Two Decades of Asian Cooperation and Alliance Building, Followed by Retreat

Journal of Political Risk, Vol. 5, No. 4, April 2017

By David Wolfe

The recent controversy regarding the location of the Carl Vinson Strike Group is analogous to current US Policy in Asia, rather than just another confusing announcement by the Trump Administration. The dysfunctional appearance is emblematic of a newly adopted regional retreat in many ways by the Trump Administration, and ceding territory throughout the region to Chinese aggression and hegemonic dominance.  The time period between the announcements of the US-India Nuclear Agreement back in 2006, right up to the recent withdrawal of the Trans Pacific Partnership (TPP), saw the United States’ Asian Policy focus towards consensus building, greater regional economic integration and an expansion of security partnerships.  However, given the recent withdrawal from TPP, the Trump Administration is reversing course from those alliances established to counter the hegemonic ambitions by the Chinese to one in stark contradiction of that policy overnight.  The United States’ proposed interests, strategic alliances and most importantly, a check to Chinese expansion throughout the region of South, Southeast and Northeast Asia, is now in jeopardy, and no one is more appreciative of this shift than China.  Unfortunately, given the short-term memory in today’s oversaturated news culture, most are either unaware or have forgotten the long-term strategic goals the US has sought to pursue, and how that is now setting up a dangerous scenario for regional allies.

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Trump’s Unfair Ban:  An Iranian View 

Journal of Political Risk, Vol. 5, No. 2, February 2017

By Nabi Sonboli

On January 27, 2017, President Donald Trump signed the Executive Order titled “Protecting the Nation from Foreign Terrorists”. The order reflects three critical concerns regarding immigrants and those who come to the US in the new administration: Security, ideology, and contribution. These concerns are valid for any country, but the questions remain, which one of these concerns are legitimate with regards to Iran and Iranians? and what is the main target in this order?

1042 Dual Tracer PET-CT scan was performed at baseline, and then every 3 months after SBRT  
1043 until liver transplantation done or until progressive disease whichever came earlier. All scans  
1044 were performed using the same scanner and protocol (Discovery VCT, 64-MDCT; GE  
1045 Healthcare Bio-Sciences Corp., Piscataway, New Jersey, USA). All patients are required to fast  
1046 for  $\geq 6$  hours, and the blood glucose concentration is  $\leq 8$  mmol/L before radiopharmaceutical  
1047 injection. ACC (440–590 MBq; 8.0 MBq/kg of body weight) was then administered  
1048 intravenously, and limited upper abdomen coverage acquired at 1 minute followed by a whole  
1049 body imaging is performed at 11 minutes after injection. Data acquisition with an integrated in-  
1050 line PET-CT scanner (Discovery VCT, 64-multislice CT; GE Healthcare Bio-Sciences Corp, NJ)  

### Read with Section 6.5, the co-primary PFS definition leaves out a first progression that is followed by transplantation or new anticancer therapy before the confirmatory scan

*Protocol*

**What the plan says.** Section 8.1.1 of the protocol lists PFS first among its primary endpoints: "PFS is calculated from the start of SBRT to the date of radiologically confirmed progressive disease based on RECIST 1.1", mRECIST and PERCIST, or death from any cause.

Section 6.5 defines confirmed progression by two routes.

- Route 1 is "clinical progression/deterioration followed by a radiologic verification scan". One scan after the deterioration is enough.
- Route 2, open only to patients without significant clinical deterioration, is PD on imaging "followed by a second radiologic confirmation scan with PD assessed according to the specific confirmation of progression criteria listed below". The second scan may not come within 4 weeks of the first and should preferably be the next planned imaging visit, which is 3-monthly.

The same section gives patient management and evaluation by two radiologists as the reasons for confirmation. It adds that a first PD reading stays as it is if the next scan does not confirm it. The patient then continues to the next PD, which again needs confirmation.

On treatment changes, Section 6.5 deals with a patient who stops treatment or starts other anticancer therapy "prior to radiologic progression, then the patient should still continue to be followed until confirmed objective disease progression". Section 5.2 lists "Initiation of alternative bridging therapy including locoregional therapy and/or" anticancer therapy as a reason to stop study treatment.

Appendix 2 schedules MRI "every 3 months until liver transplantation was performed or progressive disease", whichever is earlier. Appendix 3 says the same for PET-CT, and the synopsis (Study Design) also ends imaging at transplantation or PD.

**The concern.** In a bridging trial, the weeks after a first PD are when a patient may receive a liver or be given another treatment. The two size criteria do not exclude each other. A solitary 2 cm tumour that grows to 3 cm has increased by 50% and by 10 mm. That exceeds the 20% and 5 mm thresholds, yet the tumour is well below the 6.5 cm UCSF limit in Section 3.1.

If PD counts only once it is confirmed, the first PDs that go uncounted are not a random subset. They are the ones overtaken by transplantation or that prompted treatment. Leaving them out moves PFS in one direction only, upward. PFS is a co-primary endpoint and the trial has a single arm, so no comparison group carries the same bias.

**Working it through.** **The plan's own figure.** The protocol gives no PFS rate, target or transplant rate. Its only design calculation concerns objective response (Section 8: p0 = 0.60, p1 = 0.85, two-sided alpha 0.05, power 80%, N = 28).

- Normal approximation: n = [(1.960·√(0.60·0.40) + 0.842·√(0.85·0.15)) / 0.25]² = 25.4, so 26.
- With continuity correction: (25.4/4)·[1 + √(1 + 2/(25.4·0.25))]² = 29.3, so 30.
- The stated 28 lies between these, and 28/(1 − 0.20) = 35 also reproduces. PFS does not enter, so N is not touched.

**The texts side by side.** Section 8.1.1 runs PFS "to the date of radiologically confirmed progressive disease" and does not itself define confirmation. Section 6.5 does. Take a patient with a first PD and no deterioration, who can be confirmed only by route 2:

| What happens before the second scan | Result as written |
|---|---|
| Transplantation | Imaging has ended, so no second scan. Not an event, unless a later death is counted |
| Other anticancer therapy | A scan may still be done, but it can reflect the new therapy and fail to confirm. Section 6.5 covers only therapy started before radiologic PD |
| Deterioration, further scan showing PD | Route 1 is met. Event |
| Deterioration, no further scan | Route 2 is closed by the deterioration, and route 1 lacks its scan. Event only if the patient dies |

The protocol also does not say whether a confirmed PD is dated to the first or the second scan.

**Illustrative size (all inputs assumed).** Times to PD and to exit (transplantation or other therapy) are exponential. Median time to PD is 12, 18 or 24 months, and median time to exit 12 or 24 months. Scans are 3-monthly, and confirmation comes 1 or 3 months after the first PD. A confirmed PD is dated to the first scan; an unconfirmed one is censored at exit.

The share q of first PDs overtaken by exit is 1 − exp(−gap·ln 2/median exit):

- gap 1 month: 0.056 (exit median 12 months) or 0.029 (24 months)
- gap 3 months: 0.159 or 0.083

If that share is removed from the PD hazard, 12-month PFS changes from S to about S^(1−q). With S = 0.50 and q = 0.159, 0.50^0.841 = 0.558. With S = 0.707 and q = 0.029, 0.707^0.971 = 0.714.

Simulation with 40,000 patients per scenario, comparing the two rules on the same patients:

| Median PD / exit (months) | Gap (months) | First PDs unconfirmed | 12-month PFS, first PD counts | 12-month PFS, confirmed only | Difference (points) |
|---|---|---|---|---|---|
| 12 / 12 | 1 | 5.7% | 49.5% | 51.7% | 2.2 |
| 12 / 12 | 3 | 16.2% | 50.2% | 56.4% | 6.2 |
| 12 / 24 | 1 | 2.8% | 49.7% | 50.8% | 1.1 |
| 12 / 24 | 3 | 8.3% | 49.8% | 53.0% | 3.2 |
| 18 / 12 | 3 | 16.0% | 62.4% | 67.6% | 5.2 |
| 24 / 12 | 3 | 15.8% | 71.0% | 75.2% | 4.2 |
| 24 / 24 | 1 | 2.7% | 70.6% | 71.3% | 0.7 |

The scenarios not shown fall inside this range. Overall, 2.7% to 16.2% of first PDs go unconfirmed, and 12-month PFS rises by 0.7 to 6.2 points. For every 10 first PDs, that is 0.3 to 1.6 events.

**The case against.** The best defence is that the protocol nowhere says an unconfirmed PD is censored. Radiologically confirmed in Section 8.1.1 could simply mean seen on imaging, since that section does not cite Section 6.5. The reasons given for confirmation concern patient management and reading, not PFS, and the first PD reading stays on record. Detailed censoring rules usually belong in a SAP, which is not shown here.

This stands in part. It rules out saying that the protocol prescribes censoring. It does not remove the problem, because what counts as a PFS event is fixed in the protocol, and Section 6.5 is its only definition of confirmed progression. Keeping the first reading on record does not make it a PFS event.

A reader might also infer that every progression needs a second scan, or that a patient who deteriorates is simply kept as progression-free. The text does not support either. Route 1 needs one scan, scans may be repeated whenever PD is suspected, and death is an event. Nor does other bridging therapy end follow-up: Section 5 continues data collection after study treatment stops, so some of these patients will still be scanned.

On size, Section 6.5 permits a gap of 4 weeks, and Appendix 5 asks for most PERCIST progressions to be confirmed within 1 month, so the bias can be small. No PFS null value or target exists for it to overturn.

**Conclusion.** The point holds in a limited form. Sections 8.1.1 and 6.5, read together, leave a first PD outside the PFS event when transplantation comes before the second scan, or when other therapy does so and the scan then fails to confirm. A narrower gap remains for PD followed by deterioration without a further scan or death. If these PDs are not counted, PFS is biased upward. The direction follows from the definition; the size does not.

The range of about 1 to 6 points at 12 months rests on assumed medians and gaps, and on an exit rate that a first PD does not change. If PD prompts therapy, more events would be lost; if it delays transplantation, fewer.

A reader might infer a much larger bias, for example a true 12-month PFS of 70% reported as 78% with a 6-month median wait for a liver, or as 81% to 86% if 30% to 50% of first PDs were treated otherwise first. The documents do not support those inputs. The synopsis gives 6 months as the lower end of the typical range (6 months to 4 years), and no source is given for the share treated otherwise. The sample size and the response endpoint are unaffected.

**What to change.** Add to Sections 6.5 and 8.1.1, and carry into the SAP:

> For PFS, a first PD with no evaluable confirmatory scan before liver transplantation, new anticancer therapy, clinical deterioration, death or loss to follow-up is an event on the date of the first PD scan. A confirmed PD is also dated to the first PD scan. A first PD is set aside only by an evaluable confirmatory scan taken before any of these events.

Iran’s New Generation of Oil and Gas Contracts: Historical Mistrust and the Need for Foreign Investment

Iran Qatar Gas

In this Monday, July 19, 2010 file photo, portraits of the late Iranian revolutionary founder Ayatollah Khomeini, right, and supreme leader Ayatollah Ali Khamenei adorn a construction site which is part of the South Pars gas field, on the northern coast of the Persian Gulf in Assalouyeh, Iran. Iran’s President Hassan Rouhani said his country intends to increase production from a giant joint gas field shared with neighboring Qatar, state TV reported on Sunday, Dec. 1, 2013. The report quoted Rouhani as saying Iran that intends to match Qatar’s production by 2017. (AP Photo/Vahid Salemi, File)

Originally published in Journal of Political Risk, Vol. 3, No. 4, April 2015.

Revised version published in Journal of Political Risk, Vol. 4, No. 2, February 2016.

By Reza Yeganehshakib, Ph.D.

Reza Yeganehshakib  holds a Ph.D. in history with a specialization in World and Middle Eastern history at the University of California, Irvine (UCI). He received a B.S. degree in Chemical Engineering from Iran Azad University, and an M.A. in history from UCI, where he serves as a Research Associate at the Samuel Jordan Center for Persian Studies. Dr. Yeganehshakib is a member of the Middle East Studies Association and the International Society for Iranian Studies. He is affiliated with the Persian Language Institute at California State University, Fullerton and was previously affiliated with the National Iranian Oil Company.

Abstract

After nationalizing the oil industry in Iran in 1951, the government passed protectionist laws that restrained foreign ownership of Iran’s oil fields and industries. Since the Islamic Revolution in 1979, these laws have been reinforced to further reflect the anti-Western ideological underpinnings of the revolution. Yet, after the Iran-Iraq War and the beginning of the era of so-called “reconstruction” in 1988, the Iranian government adopted several laws to encourage foreign investment, particularly in the country’s largest industry, oil and gas. These laws, chiefly the Foreign Investment Promotion and Protection Act (FIPPA), despite having been revised several times, have not been successful in encouraging foreign companies to invest in Iran’s oil and gas industries. As a result, the government of the Islamic Republic of Iran recently announced that it would issue a new generation of oil and gas contracts, Iran Petroleum Contracts (IPC) that are more attractive to foreign investors. This paper investigates possible challenges that Iran’s protectionist laws may pose for these contracts, especially in light of Iran’s prevailing political and religious anti-West/anti-imperialist ideology and Iran’s distrust towards the West after the fall of Mossadegh’s government in 1953. It also studies Iran’s political and legal realities and whether they might provide foreign investors with attractive incentives, such as partial or conditional ownership of the industries, for investment.